Recently-launched Hoppit is bringing deep personalization to the restaurant and bar discovery process by employing a Pandora-like recommendation engine
A Q&A with Hoppit founder and CEO Steve Dziedzic. The New York City–based company was founded in early 2011 and recently had its public launch.
SUB: Please describe what Hoppit is, and the value proposition you bring to local restaurant and bar discovery.
Dziedzic: Hoppit is an ambience search engine for restaurants and bars. Whereas other applications enable you to search only by cuisine and food, Hoppit enables you to search by ambience. You can select atmospheres such as ‘Cozy & Quaint’, ‘Classy & Upscale’, ‘Swanky & Posh’, ‘Hipster’, ‘Romantic’, and, my personal favorite, ‘Mad Men’. You can also search for places that accommodate your guests, including business colleagues, friends, family, or your ‘two-year-old’. You can even specify various details such as ‘Exposed Brick’, or ‘Fireplace’. You can’t do that on any other site.
SUB: Who are your target users?
Dziedzic: Anyone with an appetite, really. The consumers who are consistently delighted with the site are those that have struggled to find a fitting atmosphere for themselves and their guests. In that regard, we view Hoppit as a scenario planner. And, of course, anyone who really values ambience loves our site.
SUB: Who do you consider to be your competition?
Dziedzic: Hoppit’s competitors are applications that personalize the restaurant search experience, and there are some other startups out there attempting that. The most well-known restaurant search companies are Yelp, UrbanSpoon and Foursquare.
SUB: What differentiates Hoppit from the competition?
Dziedzic: No other competitor focuses on ambience, and therefore misses a market opportunity. Ambience is such an important factor in the proverbial ‘where do we go’ question. Hoppit’s Natural Language Processing-based technology has enabled us to provide a unique value to our consumers in that regard. Hoppit’s team also has a unique skill set in machine learning and ontology-based technologies, which will allow us to provide deep personalization for our users.
SUB: When was the company founded and what were the first steps you took in establishing it?
Dziedzic: The company was founded in early 2011. The first step was to put together a rockstar team. I begged my friend and now CTO, Emad Saghir, to run our development because he’s the most talented technologist I’ve ever met. We were fortunate enough to recruit several more developers and designers, as well as advisors from executives at Pandora and Google. With the team in place, it was only a matter of time before we developed an innovative solution.
SUB: What was the inspiration behind the idea for Hoppit? Was there an ‘aha’ moment, or was the idea more gradual in developing?
Dziedzic: It was a true ‘aha’ moment. I realized that no one had really tried to break down restaurants and bars into sets of ‘genes’ yet. Pandora had developed such a dynamic recommendation engine by breaking down songs into genes, and we could apply this same logic to places. As we began to break down restaurants by cuisine, by price, and by type, we took note that there were tons of ambience genes, too, and no player in the space was taking advantage of that. In order to develop a strategic foothold in the market, it made sense to start by offering a robust ambience search engine, and then add a layer of personalization for our users.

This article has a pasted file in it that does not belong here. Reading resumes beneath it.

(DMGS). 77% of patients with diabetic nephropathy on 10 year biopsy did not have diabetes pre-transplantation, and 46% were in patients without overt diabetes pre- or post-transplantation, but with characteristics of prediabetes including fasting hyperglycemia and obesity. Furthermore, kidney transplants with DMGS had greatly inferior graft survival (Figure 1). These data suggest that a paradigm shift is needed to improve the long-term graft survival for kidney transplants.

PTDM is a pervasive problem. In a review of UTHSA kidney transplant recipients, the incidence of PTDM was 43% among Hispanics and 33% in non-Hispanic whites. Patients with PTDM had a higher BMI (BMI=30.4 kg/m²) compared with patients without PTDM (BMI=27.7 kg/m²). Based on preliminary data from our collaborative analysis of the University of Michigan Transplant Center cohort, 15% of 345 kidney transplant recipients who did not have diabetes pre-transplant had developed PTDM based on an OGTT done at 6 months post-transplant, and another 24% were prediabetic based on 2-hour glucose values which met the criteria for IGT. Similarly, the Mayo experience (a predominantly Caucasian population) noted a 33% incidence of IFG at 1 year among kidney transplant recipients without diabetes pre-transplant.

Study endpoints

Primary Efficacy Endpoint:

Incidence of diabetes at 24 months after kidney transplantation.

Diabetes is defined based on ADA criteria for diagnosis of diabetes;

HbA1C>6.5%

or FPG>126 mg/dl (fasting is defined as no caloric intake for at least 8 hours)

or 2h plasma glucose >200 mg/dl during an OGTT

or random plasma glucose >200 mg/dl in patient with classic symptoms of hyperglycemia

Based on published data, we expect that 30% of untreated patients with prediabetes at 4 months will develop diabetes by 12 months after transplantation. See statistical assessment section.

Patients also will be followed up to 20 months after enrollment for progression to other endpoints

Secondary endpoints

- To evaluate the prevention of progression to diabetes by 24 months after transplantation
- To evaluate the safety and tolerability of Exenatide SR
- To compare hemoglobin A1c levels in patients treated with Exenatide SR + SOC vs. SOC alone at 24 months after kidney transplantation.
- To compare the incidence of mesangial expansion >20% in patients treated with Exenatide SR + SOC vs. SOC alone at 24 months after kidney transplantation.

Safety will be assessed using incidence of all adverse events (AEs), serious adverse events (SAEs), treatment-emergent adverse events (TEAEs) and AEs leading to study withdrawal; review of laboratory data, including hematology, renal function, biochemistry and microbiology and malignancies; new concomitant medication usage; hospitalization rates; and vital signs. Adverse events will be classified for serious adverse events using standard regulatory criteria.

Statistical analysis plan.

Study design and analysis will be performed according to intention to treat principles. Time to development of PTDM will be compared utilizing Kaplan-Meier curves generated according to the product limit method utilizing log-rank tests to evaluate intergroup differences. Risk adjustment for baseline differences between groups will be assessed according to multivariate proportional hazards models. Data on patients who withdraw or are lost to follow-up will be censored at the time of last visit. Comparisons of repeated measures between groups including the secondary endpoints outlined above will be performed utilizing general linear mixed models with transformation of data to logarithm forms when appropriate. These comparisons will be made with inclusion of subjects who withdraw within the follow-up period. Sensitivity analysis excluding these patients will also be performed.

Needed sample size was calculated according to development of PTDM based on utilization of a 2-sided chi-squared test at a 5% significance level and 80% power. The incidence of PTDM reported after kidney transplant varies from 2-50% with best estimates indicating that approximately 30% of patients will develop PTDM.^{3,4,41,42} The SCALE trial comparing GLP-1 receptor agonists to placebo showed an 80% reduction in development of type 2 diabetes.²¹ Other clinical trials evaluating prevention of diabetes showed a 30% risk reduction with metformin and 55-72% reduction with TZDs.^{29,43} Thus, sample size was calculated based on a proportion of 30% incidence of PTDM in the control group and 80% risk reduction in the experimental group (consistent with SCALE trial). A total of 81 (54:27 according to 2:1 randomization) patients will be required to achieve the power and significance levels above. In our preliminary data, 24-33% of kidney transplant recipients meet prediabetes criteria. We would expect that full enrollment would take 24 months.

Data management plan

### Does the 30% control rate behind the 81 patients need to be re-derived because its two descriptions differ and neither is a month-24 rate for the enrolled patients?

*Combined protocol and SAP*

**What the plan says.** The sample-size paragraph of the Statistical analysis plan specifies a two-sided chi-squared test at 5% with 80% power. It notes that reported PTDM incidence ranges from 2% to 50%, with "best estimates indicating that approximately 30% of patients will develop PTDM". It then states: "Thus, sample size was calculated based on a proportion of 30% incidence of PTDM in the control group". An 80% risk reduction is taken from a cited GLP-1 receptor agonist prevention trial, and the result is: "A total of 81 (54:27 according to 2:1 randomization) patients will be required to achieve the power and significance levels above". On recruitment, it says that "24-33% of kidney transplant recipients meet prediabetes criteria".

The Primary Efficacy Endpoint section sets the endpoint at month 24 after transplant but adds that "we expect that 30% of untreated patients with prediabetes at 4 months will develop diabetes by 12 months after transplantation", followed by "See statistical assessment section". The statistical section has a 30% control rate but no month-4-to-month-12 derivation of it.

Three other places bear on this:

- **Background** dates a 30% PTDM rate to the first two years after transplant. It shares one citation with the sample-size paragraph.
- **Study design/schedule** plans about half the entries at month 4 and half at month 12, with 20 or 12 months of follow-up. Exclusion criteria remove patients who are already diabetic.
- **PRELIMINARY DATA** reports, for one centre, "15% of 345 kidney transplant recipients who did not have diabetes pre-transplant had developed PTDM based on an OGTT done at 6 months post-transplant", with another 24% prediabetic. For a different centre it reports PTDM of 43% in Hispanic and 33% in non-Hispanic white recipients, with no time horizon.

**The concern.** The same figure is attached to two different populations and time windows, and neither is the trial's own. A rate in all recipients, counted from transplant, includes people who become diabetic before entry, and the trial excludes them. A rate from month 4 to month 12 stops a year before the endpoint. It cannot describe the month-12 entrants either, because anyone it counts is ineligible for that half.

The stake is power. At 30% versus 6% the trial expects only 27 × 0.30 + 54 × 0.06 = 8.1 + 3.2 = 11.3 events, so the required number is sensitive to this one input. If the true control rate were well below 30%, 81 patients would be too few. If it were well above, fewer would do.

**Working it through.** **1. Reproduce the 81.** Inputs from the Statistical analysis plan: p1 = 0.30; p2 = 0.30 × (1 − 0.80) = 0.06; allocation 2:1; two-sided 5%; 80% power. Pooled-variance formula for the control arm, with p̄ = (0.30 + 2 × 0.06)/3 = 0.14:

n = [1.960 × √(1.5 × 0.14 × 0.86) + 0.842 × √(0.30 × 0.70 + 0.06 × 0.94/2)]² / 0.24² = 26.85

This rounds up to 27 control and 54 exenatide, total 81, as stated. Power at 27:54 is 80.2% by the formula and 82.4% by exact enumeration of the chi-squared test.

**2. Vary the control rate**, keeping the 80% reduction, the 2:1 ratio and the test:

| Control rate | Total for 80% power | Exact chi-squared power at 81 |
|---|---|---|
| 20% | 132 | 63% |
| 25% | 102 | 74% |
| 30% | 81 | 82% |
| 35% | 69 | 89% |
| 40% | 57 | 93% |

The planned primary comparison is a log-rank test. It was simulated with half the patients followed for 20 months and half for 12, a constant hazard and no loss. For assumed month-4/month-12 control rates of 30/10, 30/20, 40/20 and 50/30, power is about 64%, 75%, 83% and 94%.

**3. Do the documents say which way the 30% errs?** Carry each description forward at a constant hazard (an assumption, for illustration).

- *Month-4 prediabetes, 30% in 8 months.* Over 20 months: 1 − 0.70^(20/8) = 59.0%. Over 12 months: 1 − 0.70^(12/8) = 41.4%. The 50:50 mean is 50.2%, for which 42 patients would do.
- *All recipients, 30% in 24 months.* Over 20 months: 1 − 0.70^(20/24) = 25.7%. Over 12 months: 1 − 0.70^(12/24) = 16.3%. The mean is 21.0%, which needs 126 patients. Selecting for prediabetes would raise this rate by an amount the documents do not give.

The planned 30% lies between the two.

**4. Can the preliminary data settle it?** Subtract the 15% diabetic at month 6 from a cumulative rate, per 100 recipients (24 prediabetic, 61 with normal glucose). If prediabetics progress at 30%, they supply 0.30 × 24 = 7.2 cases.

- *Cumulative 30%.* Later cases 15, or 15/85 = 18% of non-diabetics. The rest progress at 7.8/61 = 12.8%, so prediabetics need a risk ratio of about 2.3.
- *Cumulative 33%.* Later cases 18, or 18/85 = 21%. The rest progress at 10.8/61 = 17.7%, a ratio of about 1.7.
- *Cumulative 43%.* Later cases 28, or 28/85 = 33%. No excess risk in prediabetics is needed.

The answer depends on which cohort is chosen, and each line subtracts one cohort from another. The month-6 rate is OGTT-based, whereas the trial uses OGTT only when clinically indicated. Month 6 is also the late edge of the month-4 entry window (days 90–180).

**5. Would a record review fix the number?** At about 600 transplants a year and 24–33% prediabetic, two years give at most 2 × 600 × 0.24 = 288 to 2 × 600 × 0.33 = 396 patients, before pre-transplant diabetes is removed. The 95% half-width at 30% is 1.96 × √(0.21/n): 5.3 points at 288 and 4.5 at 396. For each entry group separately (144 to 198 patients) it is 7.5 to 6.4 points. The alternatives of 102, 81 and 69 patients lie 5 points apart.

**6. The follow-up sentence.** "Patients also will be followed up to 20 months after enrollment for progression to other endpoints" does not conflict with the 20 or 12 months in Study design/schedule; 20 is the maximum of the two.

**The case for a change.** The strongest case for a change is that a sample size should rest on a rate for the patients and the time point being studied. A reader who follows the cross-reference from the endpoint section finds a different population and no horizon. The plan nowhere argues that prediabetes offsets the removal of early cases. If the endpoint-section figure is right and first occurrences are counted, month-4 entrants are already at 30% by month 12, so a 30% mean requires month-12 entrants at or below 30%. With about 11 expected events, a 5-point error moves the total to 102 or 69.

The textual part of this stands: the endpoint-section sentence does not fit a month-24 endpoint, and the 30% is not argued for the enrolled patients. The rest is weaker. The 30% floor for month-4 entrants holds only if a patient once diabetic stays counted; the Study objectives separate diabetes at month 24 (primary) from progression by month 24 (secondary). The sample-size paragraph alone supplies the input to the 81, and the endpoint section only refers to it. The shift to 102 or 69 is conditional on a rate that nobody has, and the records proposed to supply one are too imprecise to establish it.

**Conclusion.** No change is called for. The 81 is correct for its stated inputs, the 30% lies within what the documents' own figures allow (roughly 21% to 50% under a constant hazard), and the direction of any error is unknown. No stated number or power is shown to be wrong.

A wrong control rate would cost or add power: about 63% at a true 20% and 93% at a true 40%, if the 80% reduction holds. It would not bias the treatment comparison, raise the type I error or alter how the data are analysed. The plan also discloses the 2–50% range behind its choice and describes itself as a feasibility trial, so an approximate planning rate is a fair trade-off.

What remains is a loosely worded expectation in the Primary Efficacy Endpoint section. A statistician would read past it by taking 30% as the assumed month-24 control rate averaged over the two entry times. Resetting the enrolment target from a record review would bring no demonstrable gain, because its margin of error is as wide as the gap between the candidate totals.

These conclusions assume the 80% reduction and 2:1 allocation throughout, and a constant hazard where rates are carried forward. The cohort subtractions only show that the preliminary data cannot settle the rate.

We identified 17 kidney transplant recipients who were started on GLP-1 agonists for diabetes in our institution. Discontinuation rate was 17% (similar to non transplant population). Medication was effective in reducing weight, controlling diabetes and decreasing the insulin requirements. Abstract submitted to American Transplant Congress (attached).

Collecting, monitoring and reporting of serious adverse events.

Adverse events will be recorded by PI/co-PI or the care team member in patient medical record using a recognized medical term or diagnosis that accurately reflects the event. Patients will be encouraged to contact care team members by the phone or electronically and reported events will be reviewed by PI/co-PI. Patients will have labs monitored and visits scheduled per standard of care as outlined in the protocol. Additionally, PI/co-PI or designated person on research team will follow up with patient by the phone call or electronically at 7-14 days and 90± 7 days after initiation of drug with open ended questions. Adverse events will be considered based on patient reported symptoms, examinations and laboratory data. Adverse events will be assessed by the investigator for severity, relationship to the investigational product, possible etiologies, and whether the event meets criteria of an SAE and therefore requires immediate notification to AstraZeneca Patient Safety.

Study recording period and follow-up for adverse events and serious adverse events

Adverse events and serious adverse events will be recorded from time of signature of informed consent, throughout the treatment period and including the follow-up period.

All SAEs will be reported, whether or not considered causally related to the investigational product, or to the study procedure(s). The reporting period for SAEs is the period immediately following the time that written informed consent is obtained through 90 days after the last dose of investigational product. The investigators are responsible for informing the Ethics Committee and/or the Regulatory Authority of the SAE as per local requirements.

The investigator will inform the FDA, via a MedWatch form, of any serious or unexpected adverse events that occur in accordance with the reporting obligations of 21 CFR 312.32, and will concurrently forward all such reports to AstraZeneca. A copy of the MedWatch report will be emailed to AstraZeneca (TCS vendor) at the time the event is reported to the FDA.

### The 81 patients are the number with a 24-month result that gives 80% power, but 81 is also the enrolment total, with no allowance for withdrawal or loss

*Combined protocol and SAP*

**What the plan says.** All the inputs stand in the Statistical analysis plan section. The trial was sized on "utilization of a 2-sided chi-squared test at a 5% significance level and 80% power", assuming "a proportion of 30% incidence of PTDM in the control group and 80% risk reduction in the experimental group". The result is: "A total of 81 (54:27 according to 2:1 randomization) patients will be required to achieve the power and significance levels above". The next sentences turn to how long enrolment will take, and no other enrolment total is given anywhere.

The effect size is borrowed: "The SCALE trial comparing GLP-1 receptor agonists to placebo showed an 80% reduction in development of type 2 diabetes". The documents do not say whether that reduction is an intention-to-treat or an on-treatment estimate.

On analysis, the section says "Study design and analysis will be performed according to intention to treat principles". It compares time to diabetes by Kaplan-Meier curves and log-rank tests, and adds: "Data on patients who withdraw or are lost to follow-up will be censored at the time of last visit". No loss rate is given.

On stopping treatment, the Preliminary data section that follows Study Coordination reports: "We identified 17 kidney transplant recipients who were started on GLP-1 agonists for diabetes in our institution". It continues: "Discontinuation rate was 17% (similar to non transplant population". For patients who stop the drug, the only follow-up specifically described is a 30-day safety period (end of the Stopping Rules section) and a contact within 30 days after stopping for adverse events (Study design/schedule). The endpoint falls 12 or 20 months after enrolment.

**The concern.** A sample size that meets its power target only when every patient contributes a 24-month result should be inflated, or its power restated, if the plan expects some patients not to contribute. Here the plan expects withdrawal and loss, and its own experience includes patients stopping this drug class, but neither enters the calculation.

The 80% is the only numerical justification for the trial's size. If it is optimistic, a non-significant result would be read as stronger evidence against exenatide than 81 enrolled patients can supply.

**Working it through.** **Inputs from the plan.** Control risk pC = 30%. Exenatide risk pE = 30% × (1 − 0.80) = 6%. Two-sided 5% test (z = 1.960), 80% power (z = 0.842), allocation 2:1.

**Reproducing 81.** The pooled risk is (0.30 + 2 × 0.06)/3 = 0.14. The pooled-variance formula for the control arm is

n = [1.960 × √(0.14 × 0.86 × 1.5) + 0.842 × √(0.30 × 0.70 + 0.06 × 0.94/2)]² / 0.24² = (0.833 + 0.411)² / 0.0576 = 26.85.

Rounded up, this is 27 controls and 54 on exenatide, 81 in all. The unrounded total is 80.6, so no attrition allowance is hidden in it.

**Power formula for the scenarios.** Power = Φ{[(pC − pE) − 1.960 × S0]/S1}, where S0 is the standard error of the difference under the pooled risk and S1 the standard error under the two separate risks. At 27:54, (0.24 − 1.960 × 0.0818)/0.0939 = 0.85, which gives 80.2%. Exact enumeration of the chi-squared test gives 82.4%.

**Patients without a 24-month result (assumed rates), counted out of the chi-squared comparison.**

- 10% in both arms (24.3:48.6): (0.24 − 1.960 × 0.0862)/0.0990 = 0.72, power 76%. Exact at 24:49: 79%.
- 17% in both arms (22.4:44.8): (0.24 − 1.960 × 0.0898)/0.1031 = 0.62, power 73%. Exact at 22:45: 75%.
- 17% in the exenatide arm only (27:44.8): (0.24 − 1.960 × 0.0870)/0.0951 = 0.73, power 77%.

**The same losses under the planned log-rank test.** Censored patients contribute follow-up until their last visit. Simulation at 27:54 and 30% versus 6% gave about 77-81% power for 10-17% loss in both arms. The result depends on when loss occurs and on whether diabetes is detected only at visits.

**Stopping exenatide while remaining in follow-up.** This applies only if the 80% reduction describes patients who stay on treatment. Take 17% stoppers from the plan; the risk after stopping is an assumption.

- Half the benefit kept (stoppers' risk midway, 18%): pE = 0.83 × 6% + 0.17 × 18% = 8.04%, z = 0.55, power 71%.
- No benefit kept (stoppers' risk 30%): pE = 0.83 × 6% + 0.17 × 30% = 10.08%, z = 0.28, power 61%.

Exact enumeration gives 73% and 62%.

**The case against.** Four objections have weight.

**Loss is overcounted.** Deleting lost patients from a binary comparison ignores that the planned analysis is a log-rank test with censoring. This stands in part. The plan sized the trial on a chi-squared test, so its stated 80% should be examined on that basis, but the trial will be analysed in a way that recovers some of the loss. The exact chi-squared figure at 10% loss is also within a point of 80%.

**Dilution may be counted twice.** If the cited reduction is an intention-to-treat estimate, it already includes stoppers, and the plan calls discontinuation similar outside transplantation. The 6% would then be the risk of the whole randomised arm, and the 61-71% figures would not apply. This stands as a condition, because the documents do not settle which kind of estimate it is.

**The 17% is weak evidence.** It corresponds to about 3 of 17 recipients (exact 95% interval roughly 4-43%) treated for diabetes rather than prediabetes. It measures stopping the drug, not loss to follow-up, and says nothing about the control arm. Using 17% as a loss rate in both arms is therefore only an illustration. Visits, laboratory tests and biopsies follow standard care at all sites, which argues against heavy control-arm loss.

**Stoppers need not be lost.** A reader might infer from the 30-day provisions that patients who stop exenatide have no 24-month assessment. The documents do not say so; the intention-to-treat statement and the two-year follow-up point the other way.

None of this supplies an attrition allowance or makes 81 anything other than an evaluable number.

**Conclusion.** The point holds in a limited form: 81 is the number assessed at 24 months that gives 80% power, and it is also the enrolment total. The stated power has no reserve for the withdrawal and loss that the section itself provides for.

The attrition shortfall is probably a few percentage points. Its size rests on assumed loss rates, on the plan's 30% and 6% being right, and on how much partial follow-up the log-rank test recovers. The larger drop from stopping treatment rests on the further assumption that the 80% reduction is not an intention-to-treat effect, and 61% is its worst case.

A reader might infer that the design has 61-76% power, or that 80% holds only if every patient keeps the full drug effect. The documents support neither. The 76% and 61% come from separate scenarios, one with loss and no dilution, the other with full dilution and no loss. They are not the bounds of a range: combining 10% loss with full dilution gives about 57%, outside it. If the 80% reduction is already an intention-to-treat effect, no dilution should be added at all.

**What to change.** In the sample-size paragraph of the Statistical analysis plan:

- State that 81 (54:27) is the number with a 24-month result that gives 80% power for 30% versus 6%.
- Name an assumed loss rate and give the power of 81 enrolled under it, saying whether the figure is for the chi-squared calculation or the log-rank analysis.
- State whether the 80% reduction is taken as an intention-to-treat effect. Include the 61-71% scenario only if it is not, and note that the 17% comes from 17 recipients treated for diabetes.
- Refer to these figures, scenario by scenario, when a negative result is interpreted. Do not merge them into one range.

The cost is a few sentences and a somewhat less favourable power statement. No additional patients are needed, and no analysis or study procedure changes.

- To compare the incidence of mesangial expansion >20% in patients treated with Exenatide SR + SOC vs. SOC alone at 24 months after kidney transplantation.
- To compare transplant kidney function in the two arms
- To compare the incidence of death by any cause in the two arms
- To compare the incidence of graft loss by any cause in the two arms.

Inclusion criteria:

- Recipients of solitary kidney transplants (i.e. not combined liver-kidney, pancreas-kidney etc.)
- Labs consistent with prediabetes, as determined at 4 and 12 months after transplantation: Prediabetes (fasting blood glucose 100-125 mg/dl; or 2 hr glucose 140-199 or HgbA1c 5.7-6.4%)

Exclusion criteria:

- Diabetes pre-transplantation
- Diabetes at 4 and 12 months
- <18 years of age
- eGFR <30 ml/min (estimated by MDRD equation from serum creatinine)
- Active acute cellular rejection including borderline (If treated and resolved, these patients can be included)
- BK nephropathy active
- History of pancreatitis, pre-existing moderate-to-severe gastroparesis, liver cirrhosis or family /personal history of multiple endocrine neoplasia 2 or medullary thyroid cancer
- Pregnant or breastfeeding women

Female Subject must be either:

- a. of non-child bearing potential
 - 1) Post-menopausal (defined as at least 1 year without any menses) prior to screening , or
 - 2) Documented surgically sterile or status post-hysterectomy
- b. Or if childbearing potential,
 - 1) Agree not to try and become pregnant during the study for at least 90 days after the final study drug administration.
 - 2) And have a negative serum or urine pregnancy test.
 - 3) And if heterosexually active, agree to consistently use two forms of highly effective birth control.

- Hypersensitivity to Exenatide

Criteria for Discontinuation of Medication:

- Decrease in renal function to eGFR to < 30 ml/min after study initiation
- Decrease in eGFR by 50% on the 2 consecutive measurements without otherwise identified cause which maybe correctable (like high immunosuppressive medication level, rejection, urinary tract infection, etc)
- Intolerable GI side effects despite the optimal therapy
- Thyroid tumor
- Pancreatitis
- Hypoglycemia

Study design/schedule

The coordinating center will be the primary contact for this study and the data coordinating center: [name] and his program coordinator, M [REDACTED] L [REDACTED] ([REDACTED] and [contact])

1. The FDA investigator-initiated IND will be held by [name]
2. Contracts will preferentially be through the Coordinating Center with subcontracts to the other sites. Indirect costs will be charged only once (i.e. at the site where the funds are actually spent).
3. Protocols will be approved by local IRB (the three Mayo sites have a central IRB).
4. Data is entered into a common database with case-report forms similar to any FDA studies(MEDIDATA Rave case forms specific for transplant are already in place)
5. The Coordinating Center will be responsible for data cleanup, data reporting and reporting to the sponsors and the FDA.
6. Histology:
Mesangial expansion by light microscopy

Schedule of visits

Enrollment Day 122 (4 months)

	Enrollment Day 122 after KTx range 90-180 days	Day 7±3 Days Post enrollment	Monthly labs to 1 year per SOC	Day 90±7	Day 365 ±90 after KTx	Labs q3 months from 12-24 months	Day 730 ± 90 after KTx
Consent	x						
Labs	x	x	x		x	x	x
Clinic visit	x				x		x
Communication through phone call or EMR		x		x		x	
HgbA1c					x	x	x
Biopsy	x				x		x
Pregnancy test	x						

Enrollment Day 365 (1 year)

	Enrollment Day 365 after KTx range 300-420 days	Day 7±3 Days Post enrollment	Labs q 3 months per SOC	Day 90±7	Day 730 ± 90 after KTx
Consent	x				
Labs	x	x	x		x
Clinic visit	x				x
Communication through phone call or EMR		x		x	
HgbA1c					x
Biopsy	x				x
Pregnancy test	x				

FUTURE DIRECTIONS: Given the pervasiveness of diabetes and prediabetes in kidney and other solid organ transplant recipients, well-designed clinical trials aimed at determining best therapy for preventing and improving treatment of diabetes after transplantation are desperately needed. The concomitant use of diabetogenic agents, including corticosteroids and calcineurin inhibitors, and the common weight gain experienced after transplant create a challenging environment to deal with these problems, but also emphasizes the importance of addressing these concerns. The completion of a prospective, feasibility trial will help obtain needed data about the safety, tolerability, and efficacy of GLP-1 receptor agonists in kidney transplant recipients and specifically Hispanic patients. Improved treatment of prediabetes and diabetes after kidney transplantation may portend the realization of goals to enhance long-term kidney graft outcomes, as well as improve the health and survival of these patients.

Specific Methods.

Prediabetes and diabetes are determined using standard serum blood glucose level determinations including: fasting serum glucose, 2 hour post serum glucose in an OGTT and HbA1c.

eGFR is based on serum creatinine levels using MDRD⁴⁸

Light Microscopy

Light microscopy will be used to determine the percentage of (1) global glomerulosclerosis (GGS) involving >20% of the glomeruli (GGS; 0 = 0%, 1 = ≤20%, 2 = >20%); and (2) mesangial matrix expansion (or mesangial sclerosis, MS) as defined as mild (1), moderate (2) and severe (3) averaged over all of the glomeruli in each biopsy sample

SUB: What have the most significant obstacles been so far to building the company?
Dziedzic: We’ve faced a few major obstacles. Technologically speaking, learning how to parse through millions of pieces of data and make sense of all the chaos took months and months of work. We’re very proud that a single click on Hoppit will start generating relevant recommendations for our consumers. That was not easy. And, as a feather in our cap, we recently won ‘Best Big Data Startup’ at NY Tech Day.
Secondly, as most startups will say, capital has been a major obstacle for us. We are never short of ideas, and yet have been short of capital to build them out.
SUB: You recently officially launched. Why was this a particularly good time to launch the site?
Dziedzic: The space is heating up, and it’s receiving a lot of notable attention. More and more apps are coming out with recommendations for cuisines, dishes, and ‘friend favorites’, and more investment dollars are flowing into the space. Therefore, a company with something truly different would stand out among the rest. We believe that Hoppit is truly different, and so it was the perfect time to launch publicly.
SUB: Do you plan to raise funding in the near future?
Dziedzic: Yes, we do. We’ve had excellent momentum and user growth since launch, and we’ve recently started our Series A capital raise to expedite our product and customer growth.
SUB: What are your goals for Hoppit over the next year or so?
Dziedzic: Our goal is simple: to become the go-to scenario-based search engine for dining and drinking. There are still market gaps in restaurant search: namely, a lack of trust in reviews and a lack of relevancy in search results. We believe we can fill these gaps through the creative use of data and technology, and we’ll be adding several enhancements to our core technology stack in the next several months. These include data improvements, Pandora-esque social features, machine learning personalization, and one that we’re particularly excited about—mobile exploration functionality.
Hoppit – www.hoppit.com